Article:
No other designer has been as personally influential on my style in the past two years as Noa Santos. His rooms are so upscale, so grand, yet so relaxing to look at and be in that they capture perfectly how I want to decorate at the moment.
Based in New York, and the founder of the design studio NAINOA, he works on projects around the world. He sets the interior design trends I most want to follow, characerized by a use of stone, plaster and other soft and natural textures.
His aesthetic could be called luxe minimalism, and his emphasis is on creating homes that feel luxurious yet relaxing, and using a blend of opulent materials with more affordable decor - I asked him to explain exactly how he does it.
On creating a luxe space to relax in
Pip Rich: I’m very excited by how many times I spotted the phrase ‘Coming Soon’ on the projects section of your website next to teaser images, as I always get so inspired by your work. You alway have such a wonderful rhythm in interior design, and you set architectural trends and moods. What moods and materials can we expect to see next?
Noa Santos: Thank you! There’s a huge trend post-Covid for homes that also function as retreats, and our work has a spa-like quality to it I think. We use lots of natural stones and plasters, unintentionally developing this style that seems to resonate with people wanting a place they can go home to and feel calmed.
PR: I’m so glad to hear that this your intention, as I was going to say that for all the grandness in your work, all the luxe stone and architectural statements, you always create spaces that seem soothing. I find it a little like Brigette Romanek’s schemes - who I also love - smart, but in a shoes-off kind of way.
NS: That’s right! Interiors need to not feel ostentatious, and Iuxury is being redefined. You don’t want to feel like you’re in a museum, you want to be comfortable, and have a house that works for the way you live. Just like in fashion, gone are the days when you might be decked out in labels head to toe, and now it’s about the high/low mentality as overspending doesn’t feel chic.
On mixing affordable pieces into a high end scheme
PR: Interestingly, when I look at your rooms I can never see any evidence of the lower end - everything always looks fabulously expensive.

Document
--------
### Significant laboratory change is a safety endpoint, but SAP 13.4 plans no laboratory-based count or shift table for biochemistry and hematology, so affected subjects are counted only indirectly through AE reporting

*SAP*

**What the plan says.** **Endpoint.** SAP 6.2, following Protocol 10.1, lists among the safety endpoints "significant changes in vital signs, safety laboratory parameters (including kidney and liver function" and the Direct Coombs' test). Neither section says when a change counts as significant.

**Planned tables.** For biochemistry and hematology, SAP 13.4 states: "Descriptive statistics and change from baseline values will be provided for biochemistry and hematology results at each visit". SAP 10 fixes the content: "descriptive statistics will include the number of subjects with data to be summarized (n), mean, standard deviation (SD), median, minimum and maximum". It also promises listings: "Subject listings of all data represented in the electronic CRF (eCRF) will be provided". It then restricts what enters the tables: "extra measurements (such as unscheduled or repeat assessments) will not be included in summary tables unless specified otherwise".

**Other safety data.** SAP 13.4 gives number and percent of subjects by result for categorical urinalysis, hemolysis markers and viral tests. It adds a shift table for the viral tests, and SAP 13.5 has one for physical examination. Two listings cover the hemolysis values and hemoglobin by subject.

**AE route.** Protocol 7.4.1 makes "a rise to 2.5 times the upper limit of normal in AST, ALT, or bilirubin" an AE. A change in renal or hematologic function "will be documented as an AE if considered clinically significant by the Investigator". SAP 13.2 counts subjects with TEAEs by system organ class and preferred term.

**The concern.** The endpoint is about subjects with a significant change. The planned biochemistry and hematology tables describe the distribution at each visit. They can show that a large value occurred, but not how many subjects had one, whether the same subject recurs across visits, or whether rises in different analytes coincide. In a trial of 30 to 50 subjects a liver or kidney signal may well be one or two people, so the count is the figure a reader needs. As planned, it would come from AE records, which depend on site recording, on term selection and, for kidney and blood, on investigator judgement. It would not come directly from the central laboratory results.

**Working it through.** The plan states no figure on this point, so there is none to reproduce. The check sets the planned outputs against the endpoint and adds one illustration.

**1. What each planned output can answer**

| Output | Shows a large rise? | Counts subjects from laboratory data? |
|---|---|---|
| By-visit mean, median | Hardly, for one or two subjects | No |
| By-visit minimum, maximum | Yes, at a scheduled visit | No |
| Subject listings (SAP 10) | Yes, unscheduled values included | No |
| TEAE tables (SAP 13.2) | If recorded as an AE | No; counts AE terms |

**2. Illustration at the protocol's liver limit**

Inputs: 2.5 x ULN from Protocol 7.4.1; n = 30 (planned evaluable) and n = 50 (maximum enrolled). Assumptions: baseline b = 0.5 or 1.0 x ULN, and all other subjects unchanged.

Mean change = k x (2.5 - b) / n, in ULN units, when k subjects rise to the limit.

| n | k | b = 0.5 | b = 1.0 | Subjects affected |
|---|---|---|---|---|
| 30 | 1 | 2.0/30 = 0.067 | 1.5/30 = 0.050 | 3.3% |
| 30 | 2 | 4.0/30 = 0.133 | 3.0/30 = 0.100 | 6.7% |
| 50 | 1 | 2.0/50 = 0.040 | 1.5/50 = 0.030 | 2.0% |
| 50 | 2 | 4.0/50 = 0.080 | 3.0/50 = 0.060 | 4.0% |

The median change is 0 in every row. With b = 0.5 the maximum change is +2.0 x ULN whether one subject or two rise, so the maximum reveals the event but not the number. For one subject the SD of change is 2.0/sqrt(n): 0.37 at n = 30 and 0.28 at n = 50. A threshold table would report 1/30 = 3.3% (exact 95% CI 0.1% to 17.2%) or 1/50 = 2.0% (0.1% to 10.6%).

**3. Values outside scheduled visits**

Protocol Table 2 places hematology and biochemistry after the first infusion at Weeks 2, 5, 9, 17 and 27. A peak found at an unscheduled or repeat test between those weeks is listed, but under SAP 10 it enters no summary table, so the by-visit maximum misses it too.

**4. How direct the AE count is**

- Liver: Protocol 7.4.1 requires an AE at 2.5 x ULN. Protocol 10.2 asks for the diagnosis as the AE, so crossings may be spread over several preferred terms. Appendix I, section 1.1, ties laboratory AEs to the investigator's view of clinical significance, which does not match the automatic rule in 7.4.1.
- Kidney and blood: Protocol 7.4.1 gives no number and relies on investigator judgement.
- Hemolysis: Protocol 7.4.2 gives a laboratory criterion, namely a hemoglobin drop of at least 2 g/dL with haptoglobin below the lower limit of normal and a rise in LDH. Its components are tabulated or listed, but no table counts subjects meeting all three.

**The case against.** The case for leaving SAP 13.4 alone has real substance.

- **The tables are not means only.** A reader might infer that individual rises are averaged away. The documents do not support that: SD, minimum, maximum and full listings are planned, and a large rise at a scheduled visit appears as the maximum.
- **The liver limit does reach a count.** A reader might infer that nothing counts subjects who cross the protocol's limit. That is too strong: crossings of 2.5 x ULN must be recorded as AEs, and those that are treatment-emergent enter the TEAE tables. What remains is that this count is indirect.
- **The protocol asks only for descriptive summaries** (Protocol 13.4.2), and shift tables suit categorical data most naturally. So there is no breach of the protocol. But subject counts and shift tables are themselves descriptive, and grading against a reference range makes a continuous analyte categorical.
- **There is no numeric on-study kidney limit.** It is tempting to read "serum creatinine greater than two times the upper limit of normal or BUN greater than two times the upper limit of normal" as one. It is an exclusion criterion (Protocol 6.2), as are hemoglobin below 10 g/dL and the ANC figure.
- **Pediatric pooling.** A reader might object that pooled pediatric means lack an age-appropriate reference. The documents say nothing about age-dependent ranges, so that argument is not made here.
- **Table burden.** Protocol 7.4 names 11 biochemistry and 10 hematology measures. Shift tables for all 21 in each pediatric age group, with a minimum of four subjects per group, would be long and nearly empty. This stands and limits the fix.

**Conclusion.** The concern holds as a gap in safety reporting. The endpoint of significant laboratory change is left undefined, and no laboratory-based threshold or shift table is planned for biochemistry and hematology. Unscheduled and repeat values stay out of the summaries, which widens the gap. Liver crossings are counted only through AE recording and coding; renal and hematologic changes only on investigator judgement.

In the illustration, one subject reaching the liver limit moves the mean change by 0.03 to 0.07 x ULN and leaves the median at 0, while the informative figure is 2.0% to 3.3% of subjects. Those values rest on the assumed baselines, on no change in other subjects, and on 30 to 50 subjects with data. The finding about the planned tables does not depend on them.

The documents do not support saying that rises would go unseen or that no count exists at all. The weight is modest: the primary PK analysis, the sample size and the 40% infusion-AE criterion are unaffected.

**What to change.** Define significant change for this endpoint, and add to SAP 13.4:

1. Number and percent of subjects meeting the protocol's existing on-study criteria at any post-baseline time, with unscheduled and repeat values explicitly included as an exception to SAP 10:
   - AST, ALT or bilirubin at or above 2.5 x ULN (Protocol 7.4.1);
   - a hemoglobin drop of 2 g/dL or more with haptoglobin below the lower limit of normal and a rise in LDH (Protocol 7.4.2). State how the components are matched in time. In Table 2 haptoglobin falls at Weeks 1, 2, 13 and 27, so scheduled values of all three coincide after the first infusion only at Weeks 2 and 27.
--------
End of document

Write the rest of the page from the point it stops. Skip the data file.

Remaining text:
NS: The secret is how you pair it, making sure each room has three or four statements to catch someone’s eye, but everything else needs to fade into the background. We did a dining room where the wallpaper was a wonderful de Gournay mural but the chairs were from cb2. I mean, look, when you have kids or you drink red wine or coffee you don’t want to be worrying about every surface - you want a table you can put things down on and knock into and not be stressing about. Every home needs a corner to flop down into. If everything in your home is precious you're constantly holding your breath - design needs the mix of an inhale and exhale, the balance of the fabulous and the functional.
On which materials feel most spa-like
PR: What materials and colors would you say fit with your spa vibe, but also wear very well?
NS: Taj Mahal quartzite. It still looks beautiful after plenty of wear, and means you don’t have to always be policing the use of coasters. I also like silver travertine, and we’re using a lot of limewash. It has the same softness and subtleties as Venetian plaster, but if Venetian plaster cracks you have to replace the whole thing. Limewash can easily be touched up, which is so refreshing from a design point of view. As is Tadelakt in a wet room. Imagine all that time saved from not having to scrub grouting clean! Colorwise, we work with a lot of natural shades like ivory and beige, which feel more long lasting than jewel tones. Though I do love blue stone and a green marble called Guatemala Verde. It’s so dramatic.
On how to give a room drama
PR: A lot of your projects centre around a big architectural statements, like a vast concrete staircase or fulsome pillars. At what point do you fold them into the design?
NS: I always start with the constraints of a room. Perhaps it’s the ceiling height, or a weird closet, or a window that is off-centre and I decide how to work with it instead of against it. In one gesture you take the most challenging aspect and get it right turning it into something unique.
On how to start a project off for success
PR: Is that how you would advise anyone taking on a project, or looking to refresh their decor? To really study the shape of the room first?
NS: Absolutely. Use your phone as a tool - pretend like you’re a photographer and just look at the space through the lens. What is feeling unbalanced? What is unfinished? And go from there. It’s helpful to analyse those photos - design can be enjoyed in smaller gestures and you can start with just a corner of your house. What I love about design is that it isn’t stagnant, it grows as you do. Our lives are evolving and our spaces should feel complete but never finished. Shift furniture around. Decorating is a muscle, and you have to engage that muscle frequently. If you do that, you can understand what the space needs to be, how you want to live, and who you really are.
The editor of Livingetc, Pip Rich (formerly Pip McCormac) is a lifestyle journalist of almost 20 years experience working for some of the UK's biggest titles. As well as holding staff positions at Sunday Times Style, Red and Grazia he has written for the Guardian, The Telegraph, The Times and ES Magazine. The host of Livingetc's podcast Home Truths, Pip has also published three books - his most recent, A New Leaf, was released in December 2021 and is about the homes of architects who have filled their spaces with houseplants. He has recently moved out of London - and a home that ELLE Decoration called one of the ten best small spaces in the world - to start a new renovation project in Somerset.
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